AGBASO: A MAMMOTH CROWD AND HUMBLING SHOW
Barely one month after the Supreme Court gave its ruling on the protracted legal battle on the April 14, 2007 gubernatorial election in Imo State, the APGA standardbearer, Chief Martins Agbaso made a grand entry into Owerri, the Imo State capital amid pomp and ceremony . Date was Friday, August 13, 2010. Party supporters and sympathizers thronged the streets of Owerri and Sam Mbakwe International Cargo Airport to accord him a rousing welcome.
Chief Agbaso who was on board Arik airline 5N-MJP landed in the airport at exactly 11:20am and the enthusiastic crowd that had defied the early morning downpour went into ectasy. It took a combined team of security agents including the police a very hectic time to dislodge the cheering crowd from mobbing him.
The National leadership of APGA led by its Secretary, Alhaji Sani Shinkafi as well as the state chapter of the party were on hand to receive him. From the airport, the train moved to Owerri before finally berthing at the Mount Camel Catholic premises, Emekuku by 1.25 pm, venue of the grand reception. The arrival of Chief Agbaso at the venue was heralded by 21 gunshots with the youths, old men and women shouting 'ocho udo-ocho udo.' His kinsmen were not left out. 'Okada' riders, 'Keke' operators and bus commercial drivers took over the streets in demonstration of solidarity.
The first to fire the salvo was the monarch of Emekuku Kingdom , Eze Peter Ugochukwu Obi represented by one of his cabinet chiefs, Chief Henry Mbamonyekwu who reassured him of their continued support at all times. Eze Ugochukwu Obi told the 2007 APGA candidate to always count on their support in his future political endeavours. The royal father advised him to remain steadfast, focused and never be deterred by the setback.
The state chapter of the party was on hand to show its solidarity to Agbaso who had fought gallantly to reclaim the mandate presumably freely given to the party on April 14, 2007.
The national leadership led by Alhaji Shinkafi on the occasion claimed that Chief Agbaso won the election but regretted that the poll was allegedly annulled by then chairman of the Independent National Electoral Commission (INEC), Prof. Maurice Iwu, an Indigene of the state.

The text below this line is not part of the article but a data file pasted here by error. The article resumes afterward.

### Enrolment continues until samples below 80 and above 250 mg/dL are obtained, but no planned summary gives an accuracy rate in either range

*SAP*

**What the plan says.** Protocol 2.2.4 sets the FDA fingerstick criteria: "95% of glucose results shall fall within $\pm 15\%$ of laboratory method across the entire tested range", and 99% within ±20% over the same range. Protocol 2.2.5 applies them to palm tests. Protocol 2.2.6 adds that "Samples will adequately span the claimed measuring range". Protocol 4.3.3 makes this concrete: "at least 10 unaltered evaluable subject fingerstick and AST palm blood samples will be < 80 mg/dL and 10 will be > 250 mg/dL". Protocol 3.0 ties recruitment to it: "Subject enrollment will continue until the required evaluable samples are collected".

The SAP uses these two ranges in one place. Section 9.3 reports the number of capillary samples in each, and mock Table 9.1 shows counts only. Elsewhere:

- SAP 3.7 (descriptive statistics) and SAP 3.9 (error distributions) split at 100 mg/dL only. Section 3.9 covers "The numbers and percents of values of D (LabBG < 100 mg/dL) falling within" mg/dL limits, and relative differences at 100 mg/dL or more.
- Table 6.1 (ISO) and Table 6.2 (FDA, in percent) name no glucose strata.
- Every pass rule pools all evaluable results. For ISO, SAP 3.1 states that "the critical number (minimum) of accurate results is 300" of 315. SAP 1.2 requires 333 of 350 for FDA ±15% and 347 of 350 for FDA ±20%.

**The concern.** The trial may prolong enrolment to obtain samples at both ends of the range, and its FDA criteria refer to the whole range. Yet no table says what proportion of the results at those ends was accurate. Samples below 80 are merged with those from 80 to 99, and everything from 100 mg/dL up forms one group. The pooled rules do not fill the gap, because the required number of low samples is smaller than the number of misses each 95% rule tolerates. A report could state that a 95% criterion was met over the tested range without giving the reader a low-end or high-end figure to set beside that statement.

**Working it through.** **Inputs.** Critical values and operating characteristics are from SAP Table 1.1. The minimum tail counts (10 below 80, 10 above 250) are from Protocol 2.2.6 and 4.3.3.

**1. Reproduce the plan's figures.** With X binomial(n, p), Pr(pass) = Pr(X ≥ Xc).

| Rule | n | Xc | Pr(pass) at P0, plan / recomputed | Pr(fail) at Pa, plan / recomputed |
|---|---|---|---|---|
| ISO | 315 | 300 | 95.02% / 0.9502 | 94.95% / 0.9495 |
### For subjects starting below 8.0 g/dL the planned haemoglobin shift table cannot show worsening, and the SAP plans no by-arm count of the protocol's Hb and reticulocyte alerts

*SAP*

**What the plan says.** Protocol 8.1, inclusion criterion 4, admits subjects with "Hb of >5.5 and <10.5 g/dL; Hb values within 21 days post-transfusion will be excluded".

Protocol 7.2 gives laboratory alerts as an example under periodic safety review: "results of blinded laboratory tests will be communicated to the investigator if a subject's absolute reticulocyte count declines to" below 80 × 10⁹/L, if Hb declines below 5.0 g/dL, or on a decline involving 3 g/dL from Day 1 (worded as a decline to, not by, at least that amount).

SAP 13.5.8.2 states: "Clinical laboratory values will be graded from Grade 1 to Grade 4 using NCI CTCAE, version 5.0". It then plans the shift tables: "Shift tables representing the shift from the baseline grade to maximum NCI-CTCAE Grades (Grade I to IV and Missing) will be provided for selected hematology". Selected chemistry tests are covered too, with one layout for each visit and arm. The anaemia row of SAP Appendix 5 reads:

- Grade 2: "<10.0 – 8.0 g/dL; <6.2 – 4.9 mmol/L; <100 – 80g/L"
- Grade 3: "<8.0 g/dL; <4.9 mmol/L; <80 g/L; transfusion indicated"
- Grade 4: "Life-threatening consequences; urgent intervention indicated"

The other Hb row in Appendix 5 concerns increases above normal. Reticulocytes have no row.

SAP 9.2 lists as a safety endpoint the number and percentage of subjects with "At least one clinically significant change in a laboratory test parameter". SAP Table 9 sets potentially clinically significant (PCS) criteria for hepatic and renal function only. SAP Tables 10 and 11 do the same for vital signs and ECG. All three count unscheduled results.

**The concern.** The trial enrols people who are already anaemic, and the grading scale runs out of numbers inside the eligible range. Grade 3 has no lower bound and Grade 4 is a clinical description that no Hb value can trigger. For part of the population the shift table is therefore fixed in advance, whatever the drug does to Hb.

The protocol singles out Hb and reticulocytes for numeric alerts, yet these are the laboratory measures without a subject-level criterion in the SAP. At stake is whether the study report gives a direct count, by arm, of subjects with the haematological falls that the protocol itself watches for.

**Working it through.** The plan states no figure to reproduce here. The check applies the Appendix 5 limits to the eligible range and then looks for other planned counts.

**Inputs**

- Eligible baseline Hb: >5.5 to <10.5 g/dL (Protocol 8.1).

Shinkafi therefore charged the people to come out en-masse and participate in the forthcoming voters' registration to enable them vote for candidates of their choice in the 2011 general elections. When it was the turn of Chief Agbaso to address the crowd, he was again greeted with by another round of 21 gunshots . Agbaso who described the crowd, as unprecedented, said that he was humbled by the number of people that came out to receive him after the long legal battle.
Agbaso, who left the country a month ago after the apex court had handed down its judgment said, 'I have not seen this show of support and solidarity before. The reception has completely humbled.' He reminded the crowd and that he kicked off his campaign on the race to Douglas House, Owerri at the same venue five years ago. ' Exactly five years ago, I kicked off my campaign at this venue. I assured you that the people of Imo State would never be taken for granted. I kept faith.'
He disclosed that the neglect and sufferings of the people were some of the factors that compelled him to throw his hat into the ring. According to him, his mission was to ensure that the welfare of the people of the state is guarantee and people liberated from the hands of political jobbers even as he declared that he is no longer seeking personal wealth.
During a press conference at his residence in Emekuku, Chief Agbaso was sad that the 1,296,314 secondary schools and 18 general hospitals in the state were still in comatose. He insisted that the morale of the over 24322 teachers in the state was still low, due to delay in the payment of their salaries as the upsurge of insecurity has created tension in the state.
The crowd and the protracted political crisis rocking the ruling Peoples Democratic Party(PDP) in the state are pointers to the direction of the 2011 polls.